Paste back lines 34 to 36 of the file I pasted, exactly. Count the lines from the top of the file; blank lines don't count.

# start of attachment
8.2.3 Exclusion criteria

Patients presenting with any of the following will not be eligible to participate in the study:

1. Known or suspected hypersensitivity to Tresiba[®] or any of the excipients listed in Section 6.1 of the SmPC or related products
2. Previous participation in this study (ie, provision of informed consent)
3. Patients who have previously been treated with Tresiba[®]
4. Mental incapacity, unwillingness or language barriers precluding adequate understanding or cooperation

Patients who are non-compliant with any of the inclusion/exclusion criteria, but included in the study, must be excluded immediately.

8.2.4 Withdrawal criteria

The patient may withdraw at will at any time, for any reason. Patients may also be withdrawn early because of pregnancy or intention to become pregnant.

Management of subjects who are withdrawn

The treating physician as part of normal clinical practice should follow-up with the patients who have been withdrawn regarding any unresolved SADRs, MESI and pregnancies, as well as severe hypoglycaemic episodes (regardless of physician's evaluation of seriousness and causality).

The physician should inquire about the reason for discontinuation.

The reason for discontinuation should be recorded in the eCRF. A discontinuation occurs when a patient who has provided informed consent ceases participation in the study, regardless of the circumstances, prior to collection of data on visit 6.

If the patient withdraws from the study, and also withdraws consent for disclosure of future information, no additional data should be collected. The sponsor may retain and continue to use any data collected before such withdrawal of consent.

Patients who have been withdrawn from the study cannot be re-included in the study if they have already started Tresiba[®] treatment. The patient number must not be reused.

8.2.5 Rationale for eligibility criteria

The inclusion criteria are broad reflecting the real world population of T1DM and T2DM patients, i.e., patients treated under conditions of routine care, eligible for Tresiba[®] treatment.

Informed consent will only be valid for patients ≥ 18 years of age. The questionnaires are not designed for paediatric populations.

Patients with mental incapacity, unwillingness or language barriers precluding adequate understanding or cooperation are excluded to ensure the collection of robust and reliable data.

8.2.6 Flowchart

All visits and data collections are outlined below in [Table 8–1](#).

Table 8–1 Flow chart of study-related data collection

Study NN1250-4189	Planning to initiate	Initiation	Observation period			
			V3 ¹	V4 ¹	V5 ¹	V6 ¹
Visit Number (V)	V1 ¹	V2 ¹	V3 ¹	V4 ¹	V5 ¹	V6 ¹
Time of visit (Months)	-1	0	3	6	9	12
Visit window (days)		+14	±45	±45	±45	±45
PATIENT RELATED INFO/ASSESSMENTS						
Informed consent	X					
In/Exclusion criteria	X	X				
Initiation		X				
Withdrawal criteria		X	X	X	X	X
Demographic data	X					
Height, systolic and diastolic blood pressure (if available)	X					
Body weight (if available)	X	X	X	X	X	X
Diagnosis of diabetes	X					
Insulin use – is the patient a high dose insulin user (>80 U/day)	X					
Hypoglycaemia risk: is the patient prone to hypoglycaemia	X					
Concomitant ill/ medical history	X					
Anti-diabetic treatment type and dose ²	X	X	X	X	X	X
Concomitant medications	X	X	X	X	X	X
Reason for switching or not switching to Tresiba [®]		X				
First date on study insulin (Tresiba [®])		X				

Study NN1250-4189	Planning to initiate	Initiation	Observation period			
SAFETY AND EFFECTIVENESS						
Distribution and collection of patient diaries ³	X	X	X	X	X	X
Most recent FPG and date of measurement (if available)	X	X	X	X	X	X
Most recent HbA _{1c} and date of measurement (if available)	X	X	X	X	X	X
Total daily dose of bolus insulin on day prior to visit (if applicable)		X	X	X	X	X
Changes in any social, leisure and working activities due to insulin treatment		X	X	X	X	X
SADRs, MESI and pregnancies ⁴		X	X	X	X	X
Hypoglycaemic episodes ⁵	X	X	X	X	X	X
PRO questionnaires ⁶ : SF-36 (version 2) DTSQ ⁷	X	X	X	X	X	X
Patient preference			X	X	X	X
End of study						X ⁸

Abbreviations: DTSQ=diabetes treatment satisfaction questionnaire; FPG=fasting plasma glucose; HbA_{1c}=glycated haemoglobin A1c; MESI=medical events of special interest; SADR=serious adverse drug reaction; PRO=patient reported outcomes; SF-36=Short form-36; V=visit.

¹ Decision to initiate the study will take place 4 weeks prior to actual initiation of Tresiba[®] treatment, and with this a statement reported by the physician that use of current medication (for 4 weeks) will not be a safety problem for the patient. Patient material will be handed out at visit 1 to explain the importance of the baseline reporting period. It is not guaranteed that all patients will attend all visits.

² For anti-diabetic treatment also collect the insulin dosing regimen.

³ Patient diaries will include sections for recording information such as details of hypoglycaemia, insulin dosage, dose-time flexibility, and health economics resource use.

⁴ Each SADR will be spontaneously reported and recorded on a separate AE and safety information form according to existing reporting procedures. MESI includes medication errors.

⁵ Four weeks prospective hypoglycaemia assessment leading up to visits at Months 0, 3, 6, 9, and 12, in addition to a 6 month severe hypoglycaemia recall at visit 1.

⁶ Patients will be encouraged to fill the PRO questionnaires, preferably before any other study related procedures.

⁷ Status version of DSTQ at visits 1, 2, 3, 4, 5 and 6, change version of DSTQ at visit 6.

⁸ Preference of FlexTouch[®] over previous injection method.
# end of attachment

Height, systolic and diastolic blood pressure (if available)	X					
Body weight (if available)	X	X	X	X	X	X
Diagnosis of diabetes	X					